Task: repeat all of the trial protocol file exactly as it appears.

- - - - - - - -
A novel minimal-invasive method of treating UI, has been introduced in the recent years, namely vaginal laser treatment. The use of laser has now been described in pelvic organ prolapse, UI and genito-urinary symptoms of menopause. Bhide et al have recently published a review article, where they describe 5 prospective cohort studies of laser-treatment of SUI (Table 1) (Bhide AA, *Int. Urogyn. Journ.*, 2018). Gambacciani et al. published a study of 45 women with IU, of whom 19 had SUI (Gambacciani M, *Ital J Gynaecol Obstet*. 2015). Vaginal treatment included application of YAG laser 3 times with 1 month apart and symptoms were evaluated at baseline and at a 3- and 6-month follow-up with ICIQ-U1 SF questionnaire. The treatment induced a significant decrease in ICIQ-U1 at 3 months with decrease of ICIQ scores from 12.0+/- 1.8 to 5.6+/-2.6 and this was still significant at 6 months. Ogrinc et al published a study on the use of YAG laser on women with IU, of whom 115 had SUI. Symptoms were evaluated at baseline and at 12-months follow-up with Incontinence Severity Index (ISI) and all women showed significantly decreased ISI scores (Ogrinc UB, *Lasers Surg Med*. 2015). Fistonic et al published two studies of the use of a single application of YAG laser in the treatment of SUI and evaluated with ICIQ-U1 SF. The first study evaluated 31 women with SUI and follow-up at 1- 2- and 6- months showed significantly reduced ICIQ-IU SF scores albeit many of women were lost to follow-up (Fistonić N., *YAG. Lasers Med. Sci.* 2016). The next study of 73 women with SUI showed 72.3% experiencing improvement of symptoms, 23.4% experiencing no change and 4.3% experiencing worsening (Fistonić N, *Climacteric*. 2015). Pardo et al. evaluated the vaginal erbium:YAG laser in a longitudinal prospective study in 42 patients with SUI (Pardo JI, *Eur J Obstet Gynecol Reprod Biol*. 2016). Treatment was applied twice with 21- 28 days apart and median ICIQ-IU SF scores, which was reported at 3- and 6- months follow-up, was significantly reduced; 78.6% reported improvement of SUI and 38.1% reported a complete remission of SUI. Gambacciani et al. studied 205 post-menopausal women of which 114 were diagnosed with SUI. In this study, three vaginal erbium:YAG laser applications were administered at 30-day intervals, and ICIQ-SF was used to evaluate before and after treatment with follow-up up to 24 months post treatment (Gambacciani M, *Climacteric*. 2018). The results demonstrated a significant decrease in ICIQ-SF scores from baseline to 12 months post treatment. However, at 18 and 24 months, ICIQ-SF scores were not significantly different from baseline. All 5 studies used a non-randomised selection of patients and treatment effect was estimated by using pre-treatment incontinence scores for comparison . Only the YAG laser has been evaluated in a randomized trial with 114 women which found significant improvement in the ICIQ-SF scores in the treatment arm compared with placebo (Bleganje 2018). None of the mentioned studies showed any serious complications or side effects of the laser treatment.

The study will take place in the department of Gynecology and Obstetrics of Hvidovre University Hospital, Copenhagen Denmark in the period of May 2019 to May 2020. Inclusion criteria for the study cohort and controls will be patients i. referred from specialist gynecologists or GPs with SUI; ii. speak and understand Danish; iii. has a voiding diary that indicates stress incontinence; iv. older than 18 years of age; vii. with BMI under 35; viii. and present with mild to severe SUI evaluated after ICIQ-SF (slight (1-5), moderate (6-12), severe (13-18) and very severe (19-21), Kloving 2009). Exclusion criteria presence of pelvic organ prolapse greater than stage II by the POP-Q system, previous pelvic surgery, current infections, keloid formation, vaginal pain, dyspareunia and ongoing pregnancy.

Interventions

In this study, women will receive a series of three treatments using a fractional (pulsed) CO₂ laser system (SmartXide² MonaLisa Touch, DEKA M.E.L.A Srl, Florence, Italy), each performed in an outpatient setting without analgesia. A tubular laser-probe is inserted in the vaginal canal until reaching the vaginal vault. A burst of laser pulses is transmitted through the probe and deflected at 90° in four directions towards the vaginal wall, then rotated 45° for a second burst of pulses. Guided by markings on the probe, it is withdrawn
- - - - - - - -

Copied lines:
A novel minimal-invasive method of treating UI, has been introduced in the recent years, namely vaginal laser treatment. The use of laser has now been described in pelvic organ prolapse, UI and genito-urinary symptoms of menopause. Bhide et al have recently published a review article, where they describe 5 prospective cohort studies of laser-treatment of SUI (Table 1) (Bhide AA, *Int. Urogyn. Journ.*, 2018). Gambacciani et al. published a study of 45 women with IU, of whom 19 had SUI (Gambacciani M, *Ital J Gynaecol Obstet*. 2015). Vaginal treatment included application of YAG laser 3 times with 1 month apart and symptoms were evaluated at baseline and at a 3- and 6-month follow-up with ICIQ-U1 SF questionnaire. The treatment induced a significant decrease in ICIQ-U1 at 3 months with decrease of ICIQ scores from 12.0+/- 1.8 to 5.6+/-2.6 and this was still significant at 6 months. Ogrinc et al published a study on the use of YAG laser on women with IU, of whom 115 had SUI. Symptoms were evaluated at baseline and at 12-months follow-up with Incontinence Severity Index (ISI) and all women showed significantly decreased ISI scores (Ogrinc UB, *Lasers Surg Med*. 2015). Fistonic et al published two studies of the use of a single application of YAG laser in the treatment of SUI and evaluated with ICIQ-U1 SF. The first study evaluated 31 women with SUI and follow-up at 1- 2- and 6- months showed significantly reduced ICIQ-IU SF scores albeit many of women were lost to follow-up (Fistonić N., *YAG. Lasers Med. Sci.* 2016). The next study of 73 women with SUI showed 72.3% experiencing improvement of symptoms, 23.4% experiencing no change and 4.3% experiencing worsening (Fistonić N, *Climacteric*. 2015). Pardo et al. evaluated the vaginal erbium:YAG laser in a longitudinal prospective study in 42 patients with SUI (Pardo JI, *Eur J Obstet Gynecol Reprod Biol*. 2016). Treatment was applied twice with 21- 28 days apart and median ICIQ-IU SF scores, which was reported at 3- and 6- months follow-up, was significantly reduced; 78.6% reported improvement of SUI and 38.1% reported a complete remission of SUI. Gambacciani et al. studied 205 post-menopausal women of which 114 were diagnosed with SUI. In this study, three vaginal erbium:YAG laser applications were administered at 30-day intervals, and ICIQ-SF was used to evaluate before and after treatment with follow-up up to 24 months post treatment (Gambacciani M, *Climacteric*. 2018). The results demonstrated a significant decrease in ICIQ-SF scores from baseline to 12 months post treatment. However, at 18 and 24 months, ICIQ-SF scores were not significantly different from baseline. All 5 studies used a non-randomised selection of patients and treatment effect was estimated by using pre-treatment incontinence scores for comparison . Only the YAG laser has been evaluated in a randomized trial with 114 women which found significant improvement in the ICIQ-SF scores in the treatment arm compared with placebo (Bleganje 2018). None of the mentioned studies showed any serious complications or side effects of the laser treatment.

The study will take place in the department of Gynecology and Obstetrics of Hvidovre University Hospital, Copenhagen Denmark in the period of May 2019 to May 2020. Inclusion criteria for the study cohort and controls will be patients i. referred from specialist gynecologists or GPs with SUI; ii. speak and understand Danish; iii. has a voiding diary that indicates stress incontinence; iv. older than 18 years of age; vii. with BMI under 35; viii. and present with mild to severe SUI evaluated after ICIQ-SF (slight (1-5), moderate (6-12), severe (13-18) and very severe (19-21), Kloving 2009). Exclusion criteria presence of pelvic organ prolapse greater than stage II by the POP-Q system, previous pelvic surgery, current infections, keloid formation, vaginal pain, dyspareunia and ongoing pregnancy.

Interventions

In this study, women will receive a series of three treatments using a fractional (pulsed) CO₂ laser system (SmartXide² MonaLisa Touch, DEKA M.E.L.A Srl, Florence, Italy), each performed in an outpatient setting without analgesia. A tubular laser-probe is inserted in the vaginal canal until reaching the vaginal vault. A burst of laser pulses is transmitted through the probe and deflected at 90° in four directions towards the vaginal wall, then rotated 45° for a second burst of pulses. Guided by markings on the probe, it is withdrawn